Mangoes and Schools: Rethinking U.S. Aid to Pakistan

16/08/2011 23:30 BST | Updated 15/10/2011 10:12 BST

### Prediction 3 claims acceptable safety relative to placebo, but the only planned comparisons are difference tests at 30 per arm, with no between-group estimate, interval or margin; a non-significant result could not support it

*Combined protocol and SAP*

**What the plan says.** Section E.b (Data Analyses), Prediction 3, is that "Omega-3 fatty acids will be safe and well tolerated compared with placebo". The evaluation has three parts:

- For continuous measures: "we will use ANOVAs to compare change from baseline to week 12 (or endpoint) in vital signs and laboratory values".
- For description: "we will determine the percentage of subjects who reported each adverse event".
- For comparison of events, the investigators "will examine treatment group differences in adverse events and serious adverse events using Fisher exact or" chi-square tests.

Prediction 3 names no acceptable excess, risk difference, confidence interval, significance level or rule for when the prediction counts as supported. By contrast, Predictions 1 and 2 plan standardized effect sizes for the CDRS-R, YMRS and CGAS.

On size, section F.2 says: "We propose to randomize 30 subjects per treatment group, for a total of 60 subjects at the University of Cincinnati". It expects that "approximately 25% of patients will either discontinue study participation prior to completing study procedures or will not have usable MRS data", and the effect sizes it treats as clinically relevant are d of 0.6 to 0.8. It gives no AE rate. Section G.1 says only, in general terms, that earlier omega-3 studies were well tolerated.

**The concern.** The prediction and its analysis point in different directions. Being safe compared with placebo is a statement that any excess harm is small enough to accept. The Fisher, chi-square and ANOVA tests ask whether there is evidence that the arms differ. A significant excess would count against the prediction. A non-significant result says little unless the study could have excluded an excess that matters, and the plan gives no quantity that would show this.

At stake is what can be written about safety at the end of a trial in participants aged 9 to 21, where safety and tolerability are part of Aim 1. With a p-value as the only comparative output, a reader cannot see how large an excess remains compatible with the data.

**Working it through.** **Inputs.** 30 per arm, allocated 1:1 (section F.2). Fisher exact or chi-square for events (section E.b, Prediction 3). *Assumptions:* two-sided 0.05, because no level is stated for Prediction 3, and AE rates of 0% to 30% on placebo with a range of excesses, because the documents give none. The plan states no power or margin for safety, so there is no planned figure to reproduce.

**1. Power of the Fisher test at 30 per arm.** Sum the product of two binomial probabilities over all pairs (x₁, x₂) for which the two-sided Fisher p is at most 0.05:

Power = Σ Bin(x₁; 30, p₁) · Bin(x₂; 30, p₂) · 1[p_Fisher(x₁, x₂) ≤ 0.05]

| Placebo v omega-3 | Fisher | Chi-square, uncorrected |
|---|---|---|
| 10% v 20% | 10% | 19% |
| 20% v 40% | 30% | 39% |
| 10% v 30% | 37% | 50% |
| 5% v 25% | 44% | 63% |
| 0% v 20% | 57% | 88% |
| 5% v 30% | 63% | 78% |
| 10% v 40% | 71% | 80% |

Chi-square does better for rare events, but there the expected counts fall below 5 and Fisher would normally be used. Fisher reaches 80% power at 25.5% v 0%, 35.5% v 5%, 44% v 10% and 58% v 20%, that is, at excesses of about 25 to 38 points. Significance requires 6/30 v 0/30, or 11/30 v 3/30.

This summer, after nearly two years of bureaucratic wrangling, the first of Pakistan's famous mangoes will appear in fruit aisles across the United States. Unfortunately, their arrival will turn few heads. Though officially the world's sweetest mango (by scientific consensus) the fortunes of this newest export seem unlikely to fill the schedule of Pakistan's eloquent ambassador to Washington, Hussein Haqqani. Rather, it is the bitter state of his country's already sour relations with the United States that will tax his talents for the foreseeable future. Long dubious of Islamabad's commitment to the fight against militant Islam, American officials and lawmakers have been increasingly inclined to read the discovery of Osama bin Laden in the town of Abbottobad as damning evidence of complicity at the upper levels of Pakistan's intelligence establishment. Now, the murky circumstances surrounding an unsuccessful raid on two bomb-making facilities have led the Obama administration to announce the suspension, or even cancellation, of nearly $800 million from the more than $2 billion in assistance provided annually to its South Asian ally. But should the mango's arrival be so easily ignored?